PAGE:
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I am building a build automation script for my javascripts. I've never used File.read before, but I've decided to give it a try, since it saves a line of code.

So here is my code:

require "uglifier"
require "debugger"

@buffer = ""

# read contents of javscripts
%w{crypto/sjcl.js miner.js}.each do |filename|
  File.read(filename) do |content|
    @buffer += content

# compress javascripts
@buffer = Uglifier.compile(@buffer)

# TODO insert js in html

# build the html file
File.open("../server/index.html", "w") do |file|
  file.write @buffer

But, it doesn't work. @buffer is always empty.

Here is the debugging process:

(rdb:1) pp filename
(rdb:1) l
[4, 13] in build_script.rb
   4  @buffer = ""
   6  # read contents of javscripts
   7  %w{crypto/sjcl.js miner.js}.each do |filename|
   8    debugger
=> 9    File.read(filename) do |content|
   10      @buffer += content
   11    end
   12  end
(rdb:1) irb
2.0.0-p0 :001 > File.read(filename){ |c| p c }
 => "...very long javascript file content here..."

As you can see, in the irb, File.read works fine. If I put debugger breakpoint within the File.read block however, it never breaks into debugger. Which means the block itself is never executed?

Also, I've checked the documentation, and File.read is mentioned nowhere. http://ruby-doc.org/core-2.0/File.html

Should I just ditch it, or am I doing something wrong?

%w{crypto/sjcl.js miner.js}.each do |filename|
  File.open(filename, 'r') do |file|
    @buffer << file.read

This works just fine. However I'm still curious whats up with File.read

share|improve this question

1 Answer 1

up vote 3 down vote accepted

File.read doesn't accept a block, it returns the contents of the file as a String. You need to do:

@buffer += File.read(filename)

The reason debugger shows the contents is because it prints the return value of the function call.

Now, for some solicited advice, if you don't mind:

  1. There's no need of doing @buffer, you can simply use buffer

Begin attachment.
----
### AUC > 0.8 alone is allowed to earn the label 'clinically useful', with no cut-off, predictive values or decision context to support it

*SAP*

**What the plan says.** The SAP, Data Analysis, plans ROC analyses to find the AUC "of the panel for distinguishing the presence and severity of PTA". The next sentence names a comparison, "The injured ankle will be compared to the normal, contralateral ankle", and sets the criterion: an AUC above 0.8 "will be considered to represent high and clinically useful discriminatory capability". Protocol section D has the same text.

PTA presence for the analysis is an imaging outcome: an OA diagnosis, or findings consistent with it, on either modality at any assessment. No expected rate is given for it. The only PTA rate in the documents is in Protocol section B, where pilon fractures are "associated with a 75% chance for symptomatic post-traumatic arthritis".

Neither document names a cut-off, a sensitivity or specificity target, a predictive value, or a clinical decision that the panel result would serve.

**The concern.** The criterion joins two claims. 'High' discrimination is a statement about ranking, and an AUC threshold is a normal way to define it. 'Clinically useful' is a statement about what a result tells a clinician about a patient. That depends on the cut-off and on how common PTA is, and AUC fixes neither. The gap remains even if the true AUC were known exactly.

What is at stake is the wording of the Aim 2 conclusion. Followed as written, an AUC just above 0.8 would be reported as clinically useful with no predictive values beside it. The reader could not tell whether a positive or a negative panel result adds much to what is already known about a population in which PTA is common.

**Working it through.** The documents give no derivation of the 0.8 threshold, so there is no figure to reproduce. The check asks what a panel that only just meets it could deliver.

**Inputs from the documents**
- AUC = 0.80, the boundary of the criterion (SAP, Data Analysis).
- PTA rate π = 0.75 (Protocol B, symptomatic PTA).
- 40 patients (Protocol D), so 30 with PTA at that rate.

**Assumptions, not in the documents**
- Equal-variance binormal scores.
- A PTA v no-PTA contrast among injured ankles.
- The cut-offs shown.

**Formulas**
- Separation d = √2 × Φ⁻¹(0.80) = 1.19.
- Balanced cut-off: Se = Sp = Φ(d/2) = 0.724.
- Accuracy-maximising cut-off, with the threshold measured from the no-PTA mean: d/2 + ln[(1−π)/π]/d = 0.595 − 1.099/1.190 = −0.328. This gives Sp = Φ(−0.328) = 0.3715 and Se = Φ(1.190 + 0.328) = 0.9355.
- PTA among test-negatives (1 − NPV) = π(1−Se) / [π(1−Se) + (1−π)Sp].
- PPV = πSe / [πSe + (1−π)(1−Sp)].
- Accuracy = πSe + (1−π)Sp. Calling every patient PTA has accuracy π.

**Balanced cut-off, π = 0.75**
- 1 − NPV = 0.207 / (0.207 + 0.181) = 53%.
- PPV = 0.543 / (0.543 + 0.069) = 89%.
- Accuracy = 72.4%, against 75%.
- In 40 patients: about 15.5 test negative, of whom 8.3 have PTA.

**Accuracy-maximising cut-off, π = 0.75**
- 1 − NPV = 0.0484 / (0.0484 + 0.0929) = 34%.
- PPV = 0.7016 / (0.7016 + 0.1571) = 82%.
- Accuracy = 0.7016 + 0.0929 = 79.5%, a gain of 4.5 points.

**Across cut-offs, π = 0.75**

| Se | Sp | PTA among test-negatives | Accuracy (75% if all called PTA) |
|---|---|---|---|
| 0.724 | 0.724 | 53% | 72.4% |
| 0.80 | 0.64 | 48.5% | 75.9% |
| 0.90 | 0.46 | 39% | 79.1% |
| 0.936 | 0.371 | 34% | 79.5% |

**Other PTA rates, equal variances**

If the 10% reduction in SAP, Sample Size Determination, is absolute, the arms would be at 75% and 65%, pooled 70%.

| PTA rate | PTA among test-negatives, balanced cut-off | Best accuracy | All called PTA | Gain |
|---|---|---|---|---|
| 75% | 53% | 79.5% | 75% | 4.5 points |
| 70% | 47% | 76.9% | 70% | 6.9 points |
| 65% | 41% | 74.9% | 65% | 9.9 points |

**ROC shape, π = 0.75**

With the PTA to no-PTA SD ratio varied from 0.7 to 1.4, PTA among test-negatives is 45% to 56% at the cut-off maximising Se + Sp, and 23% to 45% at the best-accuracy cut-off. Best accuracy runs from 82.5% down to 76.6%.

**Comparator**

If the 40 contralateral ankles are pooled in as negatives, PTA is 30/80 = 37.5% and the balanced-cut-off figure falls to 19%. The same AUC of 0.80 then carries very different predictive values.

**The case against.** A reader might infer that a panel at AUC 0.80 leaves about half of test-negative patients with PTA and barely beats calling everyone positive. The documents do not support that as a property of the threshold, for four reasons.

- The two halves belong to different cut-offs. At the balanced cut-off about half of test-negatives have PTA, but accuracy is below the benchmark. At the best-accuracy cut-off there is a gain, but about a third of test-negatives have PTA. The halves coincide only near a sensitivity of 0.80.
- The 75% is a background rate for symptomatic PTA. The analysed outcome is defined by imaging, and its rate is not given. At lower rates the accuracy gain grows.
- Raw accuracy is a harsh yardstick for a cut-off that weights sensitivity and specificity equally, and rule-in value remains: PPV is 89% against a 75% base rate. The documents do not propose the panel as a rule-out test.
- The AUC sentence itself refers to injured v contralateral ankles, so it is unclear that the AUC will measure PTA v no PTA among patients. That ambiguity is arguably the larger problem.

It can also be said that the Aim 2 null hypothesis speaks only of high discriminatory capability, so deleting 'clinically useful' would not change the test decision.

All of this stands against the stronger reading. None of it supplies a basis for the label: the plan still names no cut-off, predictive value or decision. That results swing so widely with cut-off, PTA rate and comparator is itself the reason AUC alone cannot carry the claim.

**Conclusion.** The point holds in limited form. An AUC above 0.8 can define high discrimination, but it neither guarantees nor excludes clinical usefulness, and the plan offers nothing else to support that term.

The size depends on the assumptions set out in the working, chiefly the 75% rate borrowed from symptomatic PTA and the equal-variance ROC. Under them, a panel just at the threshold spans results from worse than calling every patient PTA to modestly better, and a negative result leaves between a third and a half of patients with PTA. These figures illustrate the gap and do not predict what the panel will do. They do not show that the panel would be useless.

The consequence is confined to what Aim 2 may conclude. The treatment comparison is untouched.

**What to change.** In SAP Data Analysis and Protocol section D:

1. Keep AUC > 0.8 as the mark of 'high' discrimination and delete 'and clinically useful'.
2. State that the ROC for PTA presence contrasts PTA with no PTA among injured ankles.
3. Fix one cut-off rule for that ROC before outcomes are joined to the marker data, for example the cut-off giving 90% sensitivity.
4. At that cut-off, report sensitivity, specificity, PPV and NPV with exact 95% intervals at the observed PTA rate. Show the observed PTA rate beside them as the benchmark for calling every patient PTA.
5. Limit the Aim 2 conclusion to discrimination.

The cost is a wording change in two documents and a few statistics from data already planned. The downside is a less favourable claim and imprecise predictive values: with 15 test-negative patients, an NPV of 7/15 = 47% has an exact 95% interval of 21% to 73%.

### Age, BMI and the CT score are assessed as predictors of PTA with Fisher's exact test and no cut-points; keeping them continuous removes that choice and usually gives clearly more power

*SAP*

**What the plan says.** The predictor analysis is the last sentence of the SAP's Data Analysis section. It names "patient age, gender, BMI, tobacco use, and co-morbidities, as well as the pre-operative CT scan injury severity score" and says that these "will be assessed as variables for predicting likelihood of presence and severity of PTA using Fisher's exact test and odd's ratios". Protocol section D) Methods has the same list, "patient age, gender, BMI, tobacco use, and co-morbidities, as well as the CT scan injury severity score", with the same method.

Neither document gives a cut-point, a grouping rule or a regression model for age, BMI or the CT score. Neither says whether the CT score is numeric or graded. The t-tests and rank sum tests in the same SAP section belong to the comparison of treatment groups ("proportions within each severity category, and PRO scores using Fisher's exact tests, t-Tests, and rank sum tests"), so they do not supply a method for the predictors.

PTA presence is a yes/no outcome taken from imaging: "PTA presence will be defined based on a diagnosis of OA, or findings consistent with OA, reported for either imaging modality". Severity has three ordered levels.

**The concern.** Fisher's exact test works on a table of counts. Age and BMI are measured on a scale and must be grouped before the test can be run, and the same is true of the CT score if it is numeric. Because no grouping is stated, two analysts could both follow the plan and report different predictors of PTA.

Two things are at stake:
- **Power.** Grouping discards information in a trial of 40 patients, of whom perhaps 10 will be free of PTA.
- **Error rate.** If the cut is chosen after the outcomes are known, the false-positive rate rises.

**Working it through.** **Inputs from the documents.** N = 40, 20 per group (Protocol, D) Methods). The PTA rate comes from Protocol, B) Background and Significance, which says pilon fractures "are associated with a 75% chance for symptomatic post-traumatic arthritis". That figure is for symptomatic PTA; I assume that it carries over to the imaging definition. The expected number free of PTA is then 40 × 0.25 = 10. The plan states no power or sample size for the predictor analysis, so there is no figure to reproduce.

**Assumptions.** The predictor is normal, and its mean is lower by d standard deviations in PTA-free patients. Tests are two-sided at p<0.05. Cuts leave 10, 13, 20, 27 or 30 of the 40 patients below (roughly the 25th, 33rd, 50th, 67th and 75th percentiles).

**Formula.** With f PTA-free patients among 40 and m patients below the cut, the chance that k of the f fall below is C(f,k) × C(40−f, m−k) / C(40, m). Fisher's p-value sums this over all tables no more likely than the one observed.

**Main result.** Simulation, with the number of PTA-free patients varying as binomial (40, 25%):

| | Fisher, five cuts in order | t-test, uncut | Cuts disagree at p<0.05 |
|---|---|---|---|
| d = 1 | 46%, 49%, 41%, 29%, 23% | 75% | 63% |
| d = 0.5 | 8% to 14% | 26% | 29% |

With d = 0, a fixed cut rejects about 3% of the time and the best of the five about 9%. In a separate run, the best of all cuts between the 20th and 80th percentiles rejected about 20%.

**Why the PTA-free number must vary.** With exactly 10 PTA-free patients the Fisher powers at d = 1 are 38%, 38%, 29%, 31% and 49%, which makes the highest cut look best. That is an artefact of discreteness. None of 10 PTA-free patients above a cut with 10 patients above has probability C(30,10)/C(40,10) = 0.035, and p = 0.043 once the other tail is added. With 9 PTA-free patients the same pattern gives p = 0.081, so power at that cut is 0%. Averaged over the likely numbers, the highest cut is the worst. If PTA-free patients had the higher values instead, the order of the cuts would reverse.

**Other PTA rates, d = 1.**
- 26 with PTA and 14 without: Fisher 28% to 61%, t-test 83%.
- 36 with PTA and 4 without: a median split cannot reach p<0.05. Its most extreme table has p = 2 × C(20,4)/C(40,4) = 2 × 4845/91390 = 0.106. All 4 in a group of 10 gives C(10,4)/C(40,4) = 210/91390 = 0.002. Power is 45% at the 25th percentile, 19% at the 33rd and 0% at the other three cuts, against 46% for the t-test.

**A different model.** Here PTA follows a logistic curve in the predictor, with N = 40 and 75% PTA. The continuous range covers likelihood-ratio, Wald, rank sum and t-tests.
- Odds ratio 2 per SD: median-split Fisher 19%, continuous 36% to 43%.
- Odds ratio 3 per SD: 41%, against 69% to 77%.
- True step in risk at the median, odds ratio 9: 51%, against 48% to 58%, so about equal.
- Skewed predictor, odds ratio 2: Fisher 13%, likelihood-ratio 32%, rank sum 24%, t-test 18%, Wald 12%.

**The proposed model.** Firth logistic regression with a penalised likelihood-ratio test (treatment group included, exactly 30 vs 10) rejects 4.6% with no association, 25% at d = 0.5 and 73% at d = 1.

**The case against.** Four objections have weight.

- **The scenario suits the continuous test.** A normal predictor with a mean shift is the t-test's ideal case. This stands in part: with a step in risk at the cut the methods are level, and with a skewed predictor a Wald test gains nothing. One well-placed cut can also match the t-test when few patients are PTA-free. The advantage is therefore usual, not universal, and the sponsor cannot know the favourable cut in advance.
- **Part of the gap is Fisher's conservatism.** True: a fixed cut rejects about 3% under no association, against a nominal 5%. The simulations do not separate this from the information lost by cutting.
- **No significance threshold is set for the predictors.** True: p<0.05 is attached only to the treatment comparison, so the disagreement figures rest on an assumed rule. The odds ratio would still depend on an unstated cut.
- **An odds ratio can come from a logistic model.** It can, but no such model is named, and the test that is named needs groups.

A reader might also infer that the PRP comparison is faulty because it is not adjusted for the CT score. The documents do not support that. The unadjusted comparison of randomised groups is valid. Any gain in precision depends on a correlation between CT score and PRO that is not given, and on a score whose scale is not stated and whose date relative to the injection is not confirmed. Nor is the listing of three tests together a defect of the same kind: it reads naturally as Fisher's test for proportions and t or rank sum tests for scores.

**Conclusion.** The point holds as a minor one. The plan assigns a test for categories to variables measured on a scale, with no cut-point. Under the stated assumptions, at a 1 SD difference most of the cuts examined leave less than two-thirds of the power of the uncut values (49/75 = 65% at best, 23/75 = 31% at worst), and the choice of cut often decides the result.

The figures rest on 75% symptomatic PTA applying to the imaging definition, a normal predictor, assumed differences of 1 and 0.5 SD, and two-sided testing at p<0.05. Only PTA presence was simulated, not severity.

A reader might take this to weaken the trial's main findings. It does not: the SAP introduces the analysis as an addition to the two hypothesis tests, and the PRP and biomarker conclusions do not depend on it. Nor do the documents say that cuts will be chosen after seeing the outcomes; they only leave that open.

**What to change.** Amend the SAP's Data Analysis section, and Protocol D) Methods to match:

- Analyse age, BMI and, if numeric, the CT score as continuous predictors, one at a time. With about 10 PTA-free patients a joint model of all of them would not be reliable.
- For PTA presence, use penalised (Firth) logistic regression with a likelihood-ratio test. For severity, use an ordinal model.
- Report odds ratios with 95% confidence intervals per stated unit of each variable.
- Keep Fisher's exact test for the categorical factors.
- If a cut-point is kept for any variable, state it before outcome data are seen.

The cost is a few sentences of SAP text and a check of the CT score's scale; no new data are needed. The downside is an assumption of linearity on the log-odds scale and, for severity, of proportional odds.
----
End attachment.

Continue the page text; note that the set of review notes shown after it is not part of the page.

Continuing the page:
2. Instead of var += "string", you can do var << string. + creates a new String object, while << modifies it in-place, and thus is faster and efficient. You're mutating it anyways by doing +=, so << will do the same thing.
  3. Instead of File.open then file.write, you can do File.write directly if using Ruby 2.0.

Your final code becomes (untested):

require "uglifier"
require "debugger"

buffer = ""

# read contents of javscripts
%w{crypto/sjcl.js miner.js}.each do |filename|
  buffer << File.read(filename)

# compress javascripts
buffer = Uglifier.compile(buffer)

# TODO insert js in html

# build the html file
File.write("../server/index.html", buffer)

If you'd like to make it more functional, I have more suggestions, please comment if you'd like some. :)

share|improve this answer
I like to use class variables for something I use over whole file, just so it stands out and I see where it mutates. Thanks for explaining to me how File.read works. I usually use << anyway, just got a bit javascripty with +=. Also, good shortcut on File.write –  Jan Netherdrake May 12 '13 at 6:56
@JanNetherdrake you mean instance variables and should probably start thinking of unnecessary ones as a code smell. @Dogbert hinted this could be more functional. Indeed: File.write('../server/index.html', Uglifier.compile( %w{crypto/sjcl.js miner.js}.map { |fn| File.read(fn) }.join ) ) –  dbenhur May 12 '13 at 11:03
@dbenhur, yup, that's what I was going to suggest! :) –  Dogbert May 12 '13 at 17:18
Yes, instance variables. Its just a little build script for myself, so thats why I didn't refactor it. –  Jan Netherdrake May 12 '13 at 20:23
But I do appreciate the tips. Thank you. –  Jan Netherdrake May 12 '13 at 20:23

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